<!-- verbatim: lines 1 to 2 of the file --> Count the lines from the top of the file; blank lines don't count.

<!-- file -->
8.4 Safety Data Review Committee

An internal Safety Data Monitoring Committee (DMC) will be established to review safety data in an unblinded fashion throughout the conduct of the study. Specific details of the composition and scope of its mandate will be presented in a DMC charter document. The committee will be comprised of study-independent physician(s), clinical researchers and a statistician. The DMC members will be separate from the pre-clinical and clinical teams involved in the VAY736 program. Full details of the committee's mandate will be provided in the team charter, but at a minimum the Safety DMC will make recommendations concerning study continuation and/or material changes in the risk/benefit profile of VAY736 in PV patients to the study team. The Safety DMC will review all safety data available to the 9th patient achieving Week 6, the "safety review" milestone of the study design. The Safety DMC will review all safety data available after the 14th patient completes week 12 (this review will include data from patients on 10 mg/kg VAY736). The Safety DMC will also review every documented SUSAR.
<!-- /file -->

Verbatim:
8.4 Safety Data Review Committee

An internal Safety Data Monitoring Committee (DMC) will be established to review safety data in an unblinded fashion throughout the conduct of the study. Specific details of the composition and scope of its mandate will be presented in a DMC charter document. The committee will be comprised of study-independent physician(s), clinical researchers and a statistician. The DMC members will be separate from the pre-clinical and clinical teams involved in the VAY736 program. Full details of the committee's mandate will be provided in the team charter, but at a minimum the Safety DMC will make recommendations concerning study continuation and/or material changes in the risk/benefit profile of VAY736 in PV patients to the study team. The Safety DMC will review all safety data available to the 9th patient achieving Week 6, the "safety review" milestone of the study design. The Safety DMC will review all safety data available after the 14th patient completes week 12 (this review will include data from patients on 10 mg/kg VAY736). The Safety DMC will also review every documented SUSAR.